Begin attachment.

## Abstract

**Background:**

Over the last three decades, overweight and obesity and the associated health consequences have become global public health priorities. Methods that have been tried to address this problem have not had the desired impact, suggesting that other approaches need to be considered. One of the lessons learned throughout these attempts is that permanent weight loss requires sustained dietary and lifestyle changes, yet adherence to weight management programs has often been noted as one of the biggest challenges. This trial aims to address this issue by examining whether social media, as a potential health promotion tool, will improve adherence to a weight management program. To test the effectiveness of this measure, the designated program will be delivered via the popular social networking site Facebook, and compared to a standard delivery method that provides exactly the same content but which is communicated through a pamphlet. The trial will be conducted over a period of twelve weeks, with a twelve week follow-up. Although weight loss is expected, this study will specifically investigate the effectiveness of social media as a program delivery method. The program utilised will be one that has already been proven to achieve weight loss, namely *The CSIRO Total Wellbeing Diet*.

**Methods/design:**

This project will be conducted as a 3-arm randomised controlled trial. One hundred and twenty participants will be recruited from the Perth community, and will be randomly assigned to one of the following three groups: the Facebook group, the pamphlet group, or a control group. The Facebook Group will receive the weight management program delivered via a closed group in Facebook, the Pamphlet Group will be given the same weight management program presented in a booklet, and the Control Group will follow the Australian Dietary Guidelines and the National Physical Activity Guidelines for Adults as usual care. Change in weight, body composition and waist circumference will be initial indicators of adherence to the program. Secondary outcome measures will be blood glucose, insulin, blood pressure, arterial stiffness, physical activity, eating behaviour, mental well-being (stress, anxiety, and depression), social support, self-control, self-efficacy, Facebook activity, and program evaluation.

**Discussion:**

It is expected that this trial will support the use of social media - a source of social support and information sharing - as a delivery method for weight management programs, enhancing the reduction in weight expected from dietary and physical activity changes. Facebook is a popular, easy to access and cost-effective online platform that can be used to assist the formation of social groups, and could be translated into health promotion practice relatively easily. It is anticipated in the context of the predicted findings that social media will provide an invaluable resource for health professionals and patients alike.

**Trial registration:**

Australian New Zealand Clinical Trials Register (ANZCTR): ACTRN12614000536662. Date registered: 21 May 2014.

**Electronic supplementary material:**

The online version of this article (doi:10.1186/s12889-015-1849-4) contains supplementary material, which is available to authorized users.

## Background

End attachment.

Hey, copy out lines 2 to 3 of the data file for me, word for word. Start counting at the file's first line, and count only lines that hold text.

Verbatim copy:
**Background:**

Over the last three decades, overweight and obesity and the associated health consequences have become global public health priorities. Methods that have been tried to address this problem have not had the desired impact, suggesting that other approaches need to be considered. One of the lessons learned throughout these attempts is that permanent weight loss requires sustained dietary and lifestyle changes, yet adherence to weight management programs has often been noted as one of the biggest challenges. This trial aims to address this issue by examining whether social media, as a potential health promotion tool, will improve adherence to a weight management program. To test the effectiveness of this measure, the designated program will be delivered via the popular social networking site Facebook, and compared to a standard delivery method that provides exactly the same content but which is communicated through a pamphlet. The trial will be conducted over a period of twelve weeks, with a twelve week follow-up. Although weight loss is expected, this study will specifically investigate the effectiveness of social media as a program delivery method. The program utilised will be one that has already been proven to achieve weight loss, namely *The CSIRO Total Wellbeing Diet*.